The tenth infusion has a watery soft bitter start with an edge of evergreen wood.  The taste is a bit vacuous in the middle profile.  Even the aftertaste is a bit weak- not as sweet but more orchid late in the returning sweetness.  The taste evolves slowly in the mouth.

The eleventh has florals mixed with muted evergreen wood/ cypress wood taste.  The sweetness first of honey then of a floral type.  The twelfth infusion steeped a little longer seems to meld most of these separate tastes into one right from the initial taste and through to the aftertaste.  This tea is still too young to drink and I can feel its qi kicking at my stomach.  I spread out the infusion through the course of my day at home to mitigate this ill effect.  The tea really coats the teeth and tongue in a thin stickiness.  Minutes later there is a sweet honeydew melon sweetness on them.  Minutes after that a faint resinous evergreen woody taste.

In the thirteenth infusion the bitterness starts to come on stronger mildly astringing the fluids of the mouth and dominate the subtle flavours which still manage to punch through.  I was at approx. 20second infusions here.  I think I will dial that back.

The fourteenth is mild, almost a creamy sweetness in empty woody water here.

In the fifteenth I press hard again- it is buttery, bitter and slightly sweet now.  The aftertaste is still interesting woody, and slight sweet.  The bitterness is somewhat challenging at this point.  If you steep lightly, you don’t get too much but if you go a bit stronger the bitterness is an issue.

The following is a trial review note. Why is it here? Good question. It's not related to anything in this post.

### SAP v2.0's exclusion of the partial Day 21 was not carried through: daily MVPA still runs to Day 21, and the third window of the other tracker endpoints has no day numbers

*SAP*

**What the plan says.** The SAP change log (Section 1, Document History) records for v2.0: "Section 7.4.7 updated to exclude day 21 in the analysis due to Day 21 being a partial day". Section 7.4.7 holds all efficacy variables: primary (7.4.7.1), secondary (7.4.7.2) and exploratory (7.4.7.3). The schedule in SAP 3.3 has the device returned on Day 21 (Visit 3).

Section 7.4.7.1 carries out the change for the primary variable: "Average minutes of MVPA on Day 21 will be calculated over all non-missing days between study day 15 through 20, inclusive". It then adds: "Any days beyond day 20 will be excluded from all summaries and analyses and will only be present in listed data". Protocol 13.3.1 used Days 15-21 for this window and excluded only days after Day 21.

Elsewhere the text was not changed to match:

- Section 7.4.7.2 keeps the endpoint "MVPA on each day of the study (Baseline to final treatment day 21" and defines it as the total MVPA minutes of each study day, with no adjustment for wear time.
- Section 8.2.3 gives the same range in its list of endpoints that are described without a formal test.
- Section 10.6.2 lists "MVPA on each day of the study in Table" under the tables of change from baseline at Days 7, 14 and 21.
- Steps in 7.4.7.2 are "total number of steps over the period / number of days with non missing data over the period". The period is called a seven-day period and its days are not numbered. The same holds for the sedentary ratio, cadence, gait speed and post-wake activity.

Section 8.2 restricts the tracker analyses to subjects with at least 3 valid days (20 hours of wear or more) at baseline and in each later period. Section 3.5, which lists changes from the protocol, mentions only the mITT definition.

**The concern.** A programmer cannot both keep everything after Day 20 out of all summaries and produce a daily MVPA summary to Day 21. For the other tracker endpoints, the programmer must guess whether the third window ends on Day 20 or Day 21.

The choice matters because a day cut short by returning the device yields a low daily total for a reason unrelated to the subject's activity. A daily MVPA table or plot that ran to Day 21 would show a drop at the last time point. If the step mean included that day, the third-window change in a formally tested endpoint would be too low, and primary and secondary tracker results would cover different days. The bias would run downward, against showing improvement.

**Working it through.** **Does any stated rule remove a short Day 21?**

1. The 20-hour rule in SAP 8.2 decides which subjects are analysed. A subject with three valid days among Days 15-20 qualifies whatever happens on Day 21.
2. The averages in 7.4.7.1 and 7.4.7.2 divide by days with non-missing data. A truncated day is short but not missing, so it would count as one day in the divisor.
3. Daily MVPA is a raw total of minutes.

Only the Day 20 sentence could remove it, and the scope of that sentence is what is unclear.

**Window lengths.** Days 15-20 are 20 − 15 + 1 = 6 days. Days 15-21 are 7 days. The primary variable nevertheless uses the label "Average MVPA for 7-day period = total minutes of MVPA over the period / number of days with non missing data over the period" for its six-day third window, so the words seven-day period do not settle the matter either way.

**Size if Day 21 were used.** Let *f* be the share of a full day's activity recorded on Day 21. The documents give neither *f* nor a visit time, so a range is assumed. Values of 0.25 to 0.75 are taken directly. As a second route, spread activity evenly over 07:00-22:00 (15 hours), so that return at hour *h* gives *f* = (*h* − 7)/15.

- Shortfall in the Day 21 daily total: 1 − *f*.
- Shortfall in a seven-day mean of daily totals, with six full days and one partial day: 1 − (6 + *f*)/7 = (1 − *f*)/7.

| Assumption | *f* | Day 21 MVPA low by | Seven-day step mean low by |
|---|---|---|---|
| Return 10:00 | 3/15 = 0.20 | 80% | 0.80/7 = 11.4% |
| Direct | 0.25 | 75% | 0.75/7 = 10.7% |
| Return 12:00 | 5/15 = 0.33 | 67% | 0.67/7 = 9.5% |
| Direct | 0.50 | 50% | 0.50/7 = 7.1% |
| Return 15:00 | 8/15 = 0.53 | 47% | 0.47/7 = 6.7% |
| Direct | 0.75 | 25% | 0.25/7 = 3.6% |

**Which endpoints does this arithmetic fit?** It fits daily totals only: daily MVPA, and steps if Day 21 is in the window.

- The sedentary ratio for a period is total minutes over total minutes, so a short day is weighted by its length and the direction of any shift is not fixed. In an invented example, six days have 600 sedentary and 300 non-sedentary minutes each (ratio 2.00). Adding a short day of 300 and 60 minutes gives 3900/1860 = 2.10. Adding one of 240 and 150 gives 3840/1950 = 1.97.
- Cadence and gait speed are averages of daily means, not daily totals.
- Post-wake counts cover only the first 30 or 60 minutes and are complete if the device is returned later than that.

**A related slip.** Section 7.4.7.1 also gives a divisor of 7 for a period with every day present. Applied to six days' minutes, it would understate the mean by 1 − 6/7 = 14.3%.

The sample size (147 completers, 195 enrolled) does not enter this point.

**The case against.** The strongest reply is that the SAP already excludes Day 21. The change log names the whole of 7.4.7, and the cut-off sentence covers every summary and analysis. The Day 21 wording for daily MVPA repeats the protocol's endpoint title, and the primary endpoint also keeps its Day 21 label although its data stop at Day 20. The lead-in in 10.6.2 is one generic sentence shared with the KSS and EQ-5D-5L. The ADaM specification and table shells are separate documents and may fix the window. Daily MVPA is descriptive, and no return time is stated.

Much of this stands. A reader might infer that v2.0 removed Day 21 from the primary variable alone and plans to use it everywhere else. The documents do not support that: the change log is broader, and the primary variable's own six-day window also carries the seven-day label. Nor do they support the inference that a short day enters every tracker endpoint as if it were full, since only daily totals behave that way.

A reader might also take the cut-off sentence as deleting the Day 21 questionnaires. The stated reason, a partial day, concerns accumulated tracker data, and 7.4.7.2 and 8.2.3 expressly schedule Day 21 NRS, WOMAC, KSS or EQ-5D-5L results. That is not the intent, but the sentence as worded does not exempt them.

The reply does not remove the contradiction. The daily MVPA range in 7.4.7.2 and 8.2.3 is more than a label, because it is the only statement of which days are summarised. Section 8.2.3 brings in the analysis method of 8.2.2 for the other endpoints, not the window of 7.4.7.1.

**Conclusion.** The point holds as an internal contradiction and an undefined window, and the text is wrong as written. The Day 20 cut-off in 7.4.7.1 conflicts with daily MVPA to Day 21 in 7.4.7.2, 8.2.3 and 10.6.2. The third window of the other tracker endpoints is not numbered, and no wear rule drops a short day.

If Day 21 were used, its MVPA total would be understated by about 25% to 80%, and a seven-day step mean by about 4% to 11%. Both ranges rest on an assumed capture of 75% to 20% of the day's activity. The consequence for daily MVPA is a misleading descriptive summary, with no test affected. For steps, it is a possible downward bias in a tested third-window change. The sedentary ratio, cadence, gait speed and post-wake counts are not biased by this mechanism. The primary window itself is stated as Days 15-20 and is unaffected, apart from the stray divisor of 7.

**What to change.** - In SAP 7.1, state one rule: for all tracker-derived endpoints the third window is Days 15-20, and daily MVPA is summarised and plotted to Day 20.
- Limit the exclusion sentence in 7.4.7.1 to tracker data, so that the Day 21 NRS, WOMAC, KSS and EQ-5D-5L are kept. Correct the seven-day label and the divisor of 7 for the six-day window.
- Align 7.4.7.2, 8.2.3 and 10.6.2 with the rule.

I steep it a few more times but the bitterness is too unpleasant and unharmonious at this point to continue which is absolutely normal for a tea that is meant to be aged.  Overall the tea is not that bitter, but just young puerh bitter.

The taste is as chaotic as the music I have paired with this tea today with a lot going on- highs, lows, depth, and harshness.  I still think "Pussy" is a better tea but these are two really different types of puerh.  “four am” has much more diversity of taste in there and is a tea that you would want to age not drink now.

Looking back at my day with this tea I can sum up the chaqi as giving me an unfocused and floating feeling… not much got accomplished this day.. hahaha.